Meat market with customers.
Image by Thomas G. from Pixabay

Gutting Ourselves On the Regular

Personal essays tear us up for a few pennies at a time. Is it worth it?

Edie Meade
5 min readJan 25, 2021


We value memoirists and nonfiction essayists who can penetrate the grief, horror, heartache of life and show us something raw, something essential in humanity. We value them so much, in fact, that it’s become something of an industry on the internet.

In a sense, writing has always been an exercise in pain excavation. We know that. Writers are often at the heights of their creative powers when they’re probing the depths of their most painful moments.

Today, however, readers are conditioned to crave more because the internet allows access to it. We want more because we have more. And so a writer who bares her soul once is compelled to bare her soul again. If she shared a painful truth last week, she must share again this week, and next week, and next. And that takes guts.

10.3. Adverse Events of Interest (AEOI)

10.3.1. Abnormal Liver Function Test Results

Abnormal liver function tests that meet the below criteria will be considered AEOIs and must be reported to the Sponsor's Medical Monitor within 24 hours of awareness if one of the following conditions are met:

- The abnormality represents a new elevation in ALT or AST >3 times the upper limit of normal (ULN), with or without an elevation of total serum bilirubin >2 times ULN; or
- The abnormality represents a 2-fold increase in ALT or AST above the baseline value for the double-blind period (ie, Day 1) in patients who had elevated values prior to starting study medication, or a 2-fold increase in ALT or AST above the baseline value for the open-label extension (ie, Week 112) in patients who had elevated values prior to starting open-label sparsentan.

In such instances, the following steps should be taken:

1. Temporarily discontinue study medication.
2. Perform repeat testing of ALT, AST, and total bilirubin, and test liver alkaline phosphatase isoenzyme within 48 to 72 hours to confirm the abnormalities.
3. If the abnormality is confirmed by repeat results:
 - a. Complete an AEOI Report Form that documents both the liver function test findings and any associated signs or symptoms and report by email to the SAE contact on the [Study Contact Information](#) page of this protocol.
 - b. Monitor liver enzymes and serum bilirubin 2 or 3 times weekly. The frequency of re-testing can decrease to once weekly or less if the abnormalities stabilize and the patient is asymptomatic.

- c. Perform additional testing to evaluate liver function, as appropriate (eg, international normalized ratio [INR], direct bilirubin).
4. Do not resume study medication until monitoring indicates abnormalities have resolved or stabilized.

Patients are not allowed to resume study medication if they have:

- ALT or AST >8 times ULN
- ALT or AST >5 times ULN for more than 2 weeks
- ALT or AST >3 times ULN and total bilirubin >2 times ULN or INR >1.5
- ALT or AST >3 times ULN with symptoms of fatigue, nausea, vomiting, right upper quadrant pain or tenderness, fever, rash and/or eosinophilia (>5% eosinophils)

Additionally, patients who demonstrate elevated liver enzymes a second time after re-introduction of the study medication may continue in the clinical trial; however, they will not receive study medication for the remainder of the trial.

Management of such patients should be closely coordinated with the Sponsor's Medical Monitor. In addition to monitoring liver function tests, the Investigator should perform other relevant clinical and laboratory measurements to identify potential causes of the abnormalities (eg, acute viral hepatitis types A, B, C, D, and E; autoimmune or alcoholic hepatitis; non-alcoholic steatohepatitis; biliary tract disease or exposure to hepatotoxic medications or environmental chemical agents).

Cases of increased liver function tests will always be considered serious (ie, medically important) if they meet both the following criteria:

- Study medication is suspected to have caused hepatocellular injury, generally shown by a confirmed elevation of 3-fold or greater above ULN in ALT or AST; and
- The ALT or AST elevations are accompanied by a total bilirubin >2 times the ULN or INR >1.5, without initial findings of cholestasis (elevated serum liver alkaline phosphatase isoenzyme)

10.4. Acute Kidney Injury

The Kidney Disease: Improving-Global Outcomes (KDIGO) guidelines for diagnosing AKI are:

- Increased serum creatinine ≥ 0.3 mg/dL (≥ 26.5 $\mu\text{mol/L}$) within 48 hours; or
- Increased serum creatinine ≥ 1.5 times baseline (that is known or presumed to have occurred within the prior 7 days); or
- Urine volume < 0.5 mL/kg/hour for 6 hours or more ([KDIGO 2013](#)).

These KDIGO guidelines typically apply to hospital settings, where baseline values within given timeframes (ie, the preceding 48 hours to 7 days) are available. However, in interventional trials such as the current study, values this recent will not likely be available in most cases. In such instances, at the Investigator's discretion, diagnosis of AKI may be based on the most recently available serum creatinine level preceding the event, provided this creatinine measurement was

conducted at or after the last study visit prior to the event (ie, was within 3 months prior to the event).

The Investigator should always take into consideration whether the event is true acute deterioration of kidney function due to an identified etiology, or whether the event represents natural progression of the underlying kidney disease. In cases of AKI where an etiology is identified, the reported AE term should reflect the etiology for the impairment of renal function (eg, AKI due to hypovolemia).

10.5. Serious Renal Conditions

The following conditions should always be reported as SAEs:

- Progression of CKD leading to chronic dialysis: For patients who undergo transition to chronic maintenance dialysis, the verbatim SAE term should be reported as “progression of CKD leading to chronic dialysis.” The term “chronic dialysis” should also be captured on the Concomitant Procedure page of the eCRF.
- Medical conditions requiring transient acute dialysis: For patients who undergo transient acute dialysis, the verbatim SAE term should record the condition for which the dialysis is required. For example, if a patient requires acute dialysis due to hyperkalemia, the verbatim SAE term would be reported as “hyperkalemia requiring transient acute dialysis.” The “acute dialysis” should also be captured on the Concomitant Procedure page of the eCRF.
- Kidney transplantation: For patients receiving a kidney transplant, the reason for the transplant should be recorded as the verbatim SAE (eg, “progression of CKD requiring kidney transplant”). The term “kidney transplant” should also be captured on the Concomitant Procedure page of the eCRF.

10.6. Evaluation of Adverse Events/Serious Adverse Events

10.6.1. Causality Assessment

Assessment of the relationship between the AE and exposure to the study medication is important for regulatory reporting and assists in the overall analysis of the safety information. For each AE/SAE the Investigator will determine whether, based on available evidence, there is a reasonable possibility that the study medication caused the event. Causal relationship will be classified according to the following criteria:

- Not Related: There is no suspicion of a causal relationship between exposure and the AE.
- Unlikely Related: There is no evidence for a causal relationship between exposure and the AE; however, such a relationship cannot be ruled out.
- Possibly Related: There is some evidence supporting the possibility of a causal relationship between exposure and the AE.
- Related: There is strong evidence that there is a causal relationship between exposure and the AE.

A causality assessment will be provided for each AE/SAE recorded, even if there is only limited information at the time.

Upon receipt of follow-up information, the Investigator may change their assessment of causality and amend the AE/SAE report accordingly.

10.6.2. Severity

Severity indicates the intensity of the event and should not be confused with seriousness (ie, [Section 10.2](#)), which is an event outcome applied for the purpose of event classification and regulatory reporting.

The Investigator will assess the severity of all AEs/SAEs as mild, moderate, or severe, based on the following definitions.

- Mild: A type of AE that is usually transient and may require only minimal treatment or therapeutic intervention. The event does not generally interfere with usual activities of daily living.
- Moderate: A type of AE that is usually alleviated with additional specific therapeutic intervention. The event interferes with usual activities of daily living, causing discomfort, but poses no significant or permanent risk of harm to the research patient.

The problem is we only have so many guts.

At their best, personal essays can sensitize and nourish and reassure readers. Readers come away with a feeling that they aren’t alone in their struggles. They may not have considered an angle the writer draws out. They may overcome stigmas and feelings of shame.

The writer’s job is illumination and entertainment and moving people to tears. It takes guts to be vulnerable. That’s power.

But what happens when a writer turns themselves inside out for readers and they have nothing more to give? Or they risk giving away too much? Reach into their families and start giving away those traumas and tragedies, too? Get down and dirty and start writing about their sex lives? Develop new grievances and tear other people apart?

It can become a cycle of disembowelment. I’ve seen it all out there, and pressed my belly against the blade.

Aren’t writers just giving readers what they want?

Like the coils of intestines inside our bellies, I realize maybe it’s not so easy to disentangle the writer’s (over)sharing from the reader’s consumption of it. I’m not convinced it’s a supply-and-demand problem as much as a cultural expression of our bigger social problems.



Edie Meade

A compassionate and opinionated human being. | Fiction author and visual artist in Central Appalachia. | Give my newsletter a try: